Essay on History: Navy Theodore Roosevelt

Submitted By jasonswerd
Words: 781
Pages: 4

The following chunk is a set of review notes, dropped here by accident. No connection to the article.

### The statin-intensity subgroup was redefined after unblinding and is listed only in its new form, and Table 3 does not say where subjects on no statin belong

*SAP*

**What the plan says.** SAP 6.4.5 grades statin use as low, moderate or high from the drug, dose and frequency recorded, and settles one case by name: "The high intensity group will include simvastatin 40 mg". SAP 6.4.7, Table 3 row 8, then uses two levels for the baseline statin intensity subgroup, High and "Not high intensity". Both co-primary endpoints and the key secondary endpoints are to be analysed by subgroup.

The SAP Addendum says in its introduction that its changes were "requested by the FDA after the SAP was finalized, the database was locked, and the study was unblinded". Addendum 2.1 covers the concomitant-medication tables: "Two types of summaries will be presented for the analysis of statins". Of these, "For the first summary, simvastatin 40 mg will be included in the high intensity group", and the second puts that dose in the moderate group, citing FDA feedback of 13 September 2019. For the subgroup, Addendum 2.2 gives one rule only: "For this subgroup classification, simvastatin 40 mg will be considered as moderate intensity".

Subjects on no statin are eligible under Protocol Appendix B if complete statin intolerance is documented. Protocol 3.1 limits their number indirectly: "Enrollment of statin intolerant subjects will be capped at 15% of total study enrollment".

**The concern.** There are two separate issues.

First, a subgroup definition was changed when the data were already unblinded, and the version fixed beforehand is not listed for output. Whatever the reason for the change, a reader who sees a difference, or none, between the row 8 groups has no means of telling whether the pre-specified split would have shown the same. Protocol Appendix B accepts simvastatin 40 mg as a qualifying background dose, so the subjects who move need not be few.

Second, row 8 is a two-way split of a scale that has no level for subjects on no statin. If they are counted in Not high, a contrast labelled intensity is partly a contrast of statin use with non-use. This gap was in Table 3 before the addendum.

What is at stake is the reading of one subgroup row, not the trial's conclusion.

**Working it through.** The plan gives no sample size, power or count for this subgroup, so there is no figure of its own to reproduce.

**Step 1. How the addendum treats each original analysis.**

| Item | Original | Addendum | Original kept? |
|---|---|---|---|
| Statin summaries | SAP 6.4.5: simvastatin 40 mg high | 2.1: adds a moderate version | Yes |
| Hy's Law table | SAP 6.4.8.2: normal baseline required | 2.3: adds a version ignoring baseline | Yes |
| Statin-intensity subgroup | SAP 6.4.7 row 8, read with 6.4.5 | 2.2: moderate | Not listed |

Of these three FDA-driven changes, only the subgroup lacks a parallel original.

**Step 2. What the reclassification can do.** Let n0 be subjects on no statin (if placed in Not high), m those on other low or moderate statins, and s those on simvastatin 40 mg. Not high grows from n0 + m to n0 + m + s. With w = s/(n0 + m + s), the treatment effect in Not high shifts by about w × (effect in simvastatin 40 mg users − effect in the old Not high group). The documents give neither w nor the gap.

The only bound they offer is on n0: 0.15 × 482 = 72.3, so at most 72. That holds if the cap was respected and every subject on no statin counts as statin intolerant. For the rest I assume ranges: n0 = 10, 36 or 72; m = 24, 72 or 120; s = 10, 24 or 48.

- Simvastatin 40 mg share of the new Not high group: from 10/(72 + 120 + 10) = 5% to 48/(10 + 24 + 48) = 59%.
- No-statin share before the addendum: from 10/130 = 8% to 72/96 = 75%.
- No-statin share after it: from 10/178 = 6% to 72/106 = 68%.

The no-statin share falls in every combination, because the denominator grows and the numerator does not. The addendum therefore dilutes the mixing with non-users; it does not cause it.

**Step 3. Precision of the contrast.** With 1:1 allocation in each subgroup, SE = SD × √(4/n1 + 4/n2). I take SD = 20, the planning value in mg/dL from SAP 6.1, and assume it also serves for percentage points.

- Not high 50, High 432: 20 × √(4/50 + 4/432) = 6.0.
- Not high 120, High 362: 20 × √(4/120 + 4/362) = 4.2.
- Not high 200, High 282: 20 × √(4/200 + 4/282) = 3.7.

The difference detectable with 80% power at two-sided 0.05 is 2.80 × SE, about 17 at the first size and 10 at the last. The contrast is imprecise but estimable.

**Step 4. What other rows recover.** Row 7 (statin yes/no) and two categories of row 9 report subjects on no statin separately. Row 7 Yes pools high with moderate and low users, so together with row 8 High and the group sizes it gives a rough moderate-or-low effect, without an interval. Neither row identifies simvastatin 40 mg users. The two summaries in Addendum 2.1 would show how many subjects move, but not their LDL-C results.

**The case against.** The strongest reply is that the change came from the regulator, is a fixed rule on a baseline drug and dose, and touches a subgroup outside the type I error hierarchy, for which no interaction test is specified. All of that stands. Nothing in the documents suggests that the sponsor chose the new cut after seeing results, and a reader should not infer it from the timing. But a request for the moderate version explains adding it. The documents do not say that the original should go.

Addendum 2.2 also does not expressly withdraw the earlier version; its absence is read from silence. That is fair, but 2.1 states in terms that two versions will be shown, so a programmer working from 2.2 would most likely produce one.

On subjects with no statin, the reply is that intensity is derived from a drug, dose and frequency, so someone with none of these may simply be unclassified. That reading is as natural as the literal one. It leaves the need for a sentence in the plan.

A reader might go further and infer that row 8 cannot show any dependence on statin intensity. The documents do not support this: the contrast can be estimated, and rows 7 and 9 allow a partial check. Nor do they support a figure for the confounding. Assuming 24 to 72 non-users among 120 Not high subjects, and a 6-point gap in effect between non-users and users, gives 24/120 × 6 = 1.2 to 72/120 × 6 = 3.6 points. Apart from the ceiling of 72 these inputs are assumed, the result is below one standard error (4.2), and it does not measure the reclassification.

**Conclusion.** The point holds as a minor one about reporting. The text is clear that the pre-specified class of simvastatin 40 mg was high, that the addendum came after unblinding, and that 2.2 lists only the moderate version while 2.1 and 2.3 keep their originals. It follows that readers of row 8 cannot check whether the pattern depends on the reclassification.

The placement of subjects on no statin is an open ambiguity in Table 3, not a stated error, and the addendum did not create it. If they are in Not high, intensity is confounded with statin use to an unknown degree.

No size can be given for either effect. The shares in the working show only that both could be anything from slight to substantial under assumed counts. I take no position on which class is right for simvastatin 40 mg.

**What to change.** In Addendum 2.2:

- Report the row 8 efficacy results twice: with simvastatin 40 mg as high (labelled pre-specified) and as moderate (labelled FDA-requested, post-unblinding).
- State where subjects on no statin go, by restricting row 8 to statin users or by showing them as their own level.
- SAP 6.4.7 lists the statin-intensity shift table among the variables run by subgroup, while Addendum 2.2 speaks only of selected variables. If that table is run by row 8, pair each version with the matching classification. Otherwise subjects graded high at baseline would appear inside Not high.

The events that led to the declaration of war against Spain in 1898 provide a revealing view of the forces shaping foreign policy as the nation entered the twentieth century. America's long tradition of isolationism gave way to a seemingly irresistible imperialist impulse. In 1895, nationalist rebels in Cuba tried to put an end to Spain's colonial control, and by 1897 the cry of "Cuba Libre" attracted a powerful following in the United States. Insurgents controlled over half of the island, mostly inland, while the Spanish held the coastline and cities. The rebellion had taken an ugly turn when the Spanish commander, General Valeriano Weyler sought to weaken the guerilla forces by dividing Cuba into districts and forcing inhabitants into "reconcentration centers." The realities were bad enough, but U.S. "yellow journalism" picked up the cause in a competition for readers. Rival newspapers started to fight over who would publish what. Under intense pressure from Cuban rebels and the American government, Spain pledged to end their repression and move toward greater Cuban autonomy. But a diplomatic "bomb" exploded when a letter from the Spanish minister, Enrique Dupuy de Lome, was leaked to the press. Published in the New York Herald on February 90, 1898, the de Lome letter insulted President McKinley and intimated that the Spanish were not negotiating in good faith. Minister called McKinley a vast amount of insults such as a low life politician and other nasty things. This was followed by a real bad and deadly explosion. Rioting by Cuban rebels in Havana had prompted the American consul there to request the presence of an American warship, and the battleship Maine steamed into Havana harbor. A week later, on February 15, 1898 a 3:32 pm, the Maine exploded and sunk, killing over 260 crew members. Convinced that the Maine was sunk "by an act of dirty treachery on the part of the Spaniards," Assistant Secretary of Navy Theodore Roosevelt flew into action. Wanting to strike "a paralyzing blow at the outset of the war," Roosevelt got a hold of Commodore George Dewey, commander of the American Asiatic squadron based in Japan, ordering him to move the fleet into position: "In the event of declaration of war see that the Spanish squadron does not leave the Asiatic coast then begin making offensive operations in Philippine Islands." Bowing to intense public pressure, McKinley sent the Spanish a blunt ultimatum: Cuban independence or war. The Spanish government refused to back down, and McKinley asked Congress for a declaration of war on April 11. Congress hastily put together a declaration of war for President McKinley. Waning to engage the enemy in battle, Roosevelt promptly resigned his desk job and starting an organization known to many as he rough riders. Having accepted on Roosevelt’s orders, Roosevelt’s first man Dewy was in the perfect position to smash through the Spanish squadron. By the end of it 5,000 Americans had died, but on the bright side less then 400 were battle casualties.